this task without wasting grain, and boys’ participation in target games diminished as
participation in actual hunting increased. These findings are supported by Boyette
(2013, 2016) and
Gallois et al. (2015)
, who also found that play and work traded off
with age. Small-game hunting and trapping, which we found to be primarily learned in
the playgroup, are excellent examples of these types of activities, wherein children can
begin to assist in provisioning themselves while also learning important skills for later
hunting of larger animals. Others, such as
Göncü et al. (2006)
, suggest that play helps
children situate themselves within a cultural world. Our findings that foraging children
imitate the entire structure of adult subsistence activities through their play, such as
building small huts and cooking their own foods on their own small hearths, supports
Does It Take 20 Years to Learn to Hunt and Gather?
Yet another hypothetical driver for humans’ extended juvenility is our need for an
extended period of learning
(Kaplan and Robson 2002)
. So does it take 20 years for a
modern hunter-gatherer child to learn to hunt and gather? Yes and no. In many ways,
children are competent foragers by the end of late childhood, able to make simple tools,
to gather plants and to hunt small animals, and even to make optimal foraging decisions
about which resources they can most effectively exploit. However, the most complex
skills of a hunter-gatherer’s life, such as big-game hunting, ecological knowledge, or
the production of multicomponent tools, seem to be learned at the very latest stages of
childhood and into adulthood. And these findings do not seem to be restricted to
egalitarian foraging populations. Among the Tsimane, Bolivian forager-horticulturalists
who fish and hunt extensively, a series of studies on hunting skills
(Gurven et al. 2006;
Schniter et al. 2015)
argued that learning itself, not physical development or body size,
seemed to determine hunting success. In fact, although Gurven et al. (2006) found that
indirect encounters with game are most frequent in individuals’ mid-twenties, overall
kill rates across multiple categories of game did not peak until age thirty-nine. Thus, the
integration of all of a child’s individual skills into his or her maximum foraging
potential may not occur until far past his or her transition into adulthood. This finding
supports the theory that humans require a long juvenile period to learn to extract
complex resources, though they do not need that long to learn all of their constituent
(Kaplan and Robson 2002)
Through the years, more and more studies have focused on how foraging children learn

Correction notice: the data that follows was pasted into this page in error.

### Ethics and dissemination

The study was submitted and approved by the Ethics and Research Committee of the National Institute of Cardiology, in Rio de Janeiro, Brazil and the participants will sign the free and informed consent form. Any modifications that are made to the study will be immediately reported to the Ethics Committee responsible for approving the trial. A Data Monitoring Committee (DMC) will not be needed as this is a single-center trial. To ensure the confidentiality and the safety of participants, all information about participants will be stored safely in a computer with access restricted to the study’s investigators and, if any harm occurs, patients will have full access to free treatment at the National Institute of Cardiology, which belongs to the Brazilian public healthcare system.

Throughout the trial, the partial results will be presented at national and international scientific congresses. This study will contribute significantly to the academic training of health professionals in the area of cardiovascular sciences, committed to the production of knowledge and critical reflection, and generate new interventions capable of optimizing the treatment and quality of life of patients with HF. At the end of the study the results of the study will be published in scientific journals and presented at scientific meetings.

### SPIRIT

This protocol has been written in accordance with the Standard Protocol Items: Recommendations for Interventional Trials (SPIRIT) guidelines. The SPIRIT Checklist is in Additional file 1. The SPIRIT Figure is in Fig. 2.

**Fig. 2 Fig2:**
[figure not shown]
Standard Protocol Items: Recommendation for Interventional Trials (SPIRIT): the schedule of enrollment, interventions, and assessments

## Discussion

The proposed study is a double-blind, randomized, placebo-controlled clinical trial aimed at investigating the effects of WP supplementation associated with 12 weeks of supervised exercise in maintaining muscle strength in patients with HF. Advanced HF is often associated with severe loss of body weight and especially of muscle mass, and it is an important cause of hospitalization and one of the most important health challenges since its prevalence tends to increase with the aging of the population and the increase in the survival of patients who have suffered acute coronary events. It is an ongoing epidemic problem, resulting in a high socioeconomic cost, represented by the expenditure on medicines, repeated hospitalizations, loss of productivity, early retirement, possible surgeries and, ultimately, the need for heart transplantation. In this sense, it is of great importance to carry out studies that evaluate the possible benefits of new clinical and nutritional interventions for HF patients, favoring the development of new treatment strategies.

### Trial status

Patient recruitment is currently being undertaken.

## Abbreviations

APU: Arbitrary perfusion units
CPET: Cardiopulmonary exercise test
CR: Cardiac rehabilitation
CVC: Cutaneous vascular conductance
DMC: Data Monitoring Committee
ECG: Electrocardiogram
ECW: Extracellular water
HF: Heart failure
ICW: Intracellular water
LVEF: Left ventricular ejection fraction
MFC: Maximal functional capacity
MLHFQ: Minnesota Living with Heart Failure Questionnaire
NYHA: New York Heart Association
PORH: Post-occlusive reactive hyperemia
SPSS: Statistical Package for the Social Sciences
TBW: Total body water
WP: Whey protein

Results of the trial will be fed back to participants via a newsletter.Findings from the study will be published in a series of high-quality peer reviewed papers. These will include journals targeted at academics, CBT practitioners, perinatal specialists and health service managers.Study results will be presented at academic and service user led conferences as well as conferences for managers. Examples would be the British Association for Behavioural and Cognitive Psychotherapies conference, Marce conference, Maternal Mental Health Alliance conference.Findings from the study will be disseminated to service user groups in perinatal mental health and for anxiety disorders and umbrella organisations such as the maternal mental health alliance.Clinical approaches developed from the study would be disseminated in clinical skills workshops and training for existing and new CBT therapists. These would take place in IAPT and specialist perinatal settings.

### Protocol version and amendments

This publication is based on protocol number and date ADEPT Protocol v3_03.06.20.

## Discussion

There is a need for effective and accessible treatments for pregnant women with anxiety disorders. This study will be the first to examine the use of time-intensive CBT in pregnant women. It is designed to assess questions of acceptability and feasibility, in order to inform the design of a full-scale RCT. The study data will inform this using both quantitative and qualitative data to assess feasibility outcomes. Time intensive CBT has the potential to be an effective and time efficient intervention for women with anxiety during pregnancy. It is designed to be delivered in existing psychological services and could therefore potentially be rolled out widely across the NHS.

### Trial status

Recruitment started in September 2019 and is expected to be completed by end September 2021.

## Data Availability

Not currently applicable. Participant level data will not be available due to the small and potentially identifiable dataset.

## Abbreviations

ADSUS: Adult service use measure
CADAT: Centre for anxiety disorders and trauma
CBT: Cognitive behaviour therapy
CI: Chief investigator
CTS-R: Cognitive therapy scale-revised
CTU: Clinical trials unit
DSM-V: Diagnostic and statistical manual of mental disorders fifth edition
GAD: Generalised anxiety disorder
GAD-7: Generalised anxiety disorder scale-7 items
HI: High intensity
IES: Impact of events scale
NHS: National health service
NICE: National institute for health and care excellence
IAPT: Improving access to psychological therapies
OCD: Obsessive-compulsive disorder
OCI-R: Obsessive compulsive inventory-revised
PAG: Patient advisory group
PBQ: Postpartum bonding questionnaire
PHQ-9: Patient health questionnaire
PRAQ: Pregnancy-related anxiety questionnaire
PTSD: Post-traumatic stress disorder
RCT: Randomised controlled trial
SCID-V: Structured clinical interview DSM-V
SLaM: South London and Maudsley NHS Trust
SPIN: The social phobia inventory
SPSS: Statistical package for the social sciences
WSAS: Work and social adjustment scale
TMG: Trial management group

subsistence skills. This meta-ethnography has allowed us to draw broad cross-cultural
patterns from that positive trend in research. In infancy, children accompany parents on
subsistence tasks and are given small versions of tools such as digging sticks and bows
and arrows. During the transition from infancy to early childhood, when children join
playgroups, they learn a majority of their subsistence skills, such as harvesting,
trapping, small-game hunting, and some elements of honey harvesting, such as tree
climbing. Children learn these skills through a variety of mechanisms, including
participation in activities with adults and other children, through play, and via
observation. It would seem that most children are proficient at these skills by the end of
middle childhood. However, skills such as hunting, making complex tools, and learning
innovative behaviors—skills that are more difficult and potentially more hazardous—
continue to be learned into adolescence. These skills especially are learned obliquely,
from expert adults, though parents seem to be prominent in teaching about material
culture. The more complex the skill, the more common teaching seems to be. Finally,
our results suggest that learning to hunt continues into adulthood.
A large-scale meta-ethnography will necessarily have limitations brought on by the
sheer breadth of our sources, both in age and in methods. We did not include studies
with general, passing mentions of learning, meaning that fragmentary observations in
the literature are missing from this work. Many of the studies we did include only
address positive observations without referencing the absence of specific behaviors,
potentially introducing further bias. And, the relatively qualitative nature of our results
and discussion means that we translated some quantitative results into qualitative
findings, potentially misrepresenting their magnitude. Furthermore, many of the
publications used different methods that are difficult to compare, especially as they were
published over a 77-year timespan. However, because we are attempting to address
extremely broad trends in hunter-gatherer behavior, it is our hope that these limitations
are counteracted by the sheer quantity of data we include.
As we consider all of the papers included in this study, several general gaps in
research become apparent. First, perhaps unsurprisingly, many papers focus on hunting
activities; plant harvesting and other activities such as food preparation and childcare
are given much less attention. In fact, we found no studies on how children learn to
cook. Furthermore, studies on highly complex foraging activities such as medicinal
plant use are lacking, and studies of the methods and timing of broad traditional
ecological knowledge transmission are also scarce. This means, generally, that studies
of women’s subsistence skills and material culture are underrepresented. Similarly, we
only extracted two studies on learning to harvest honey.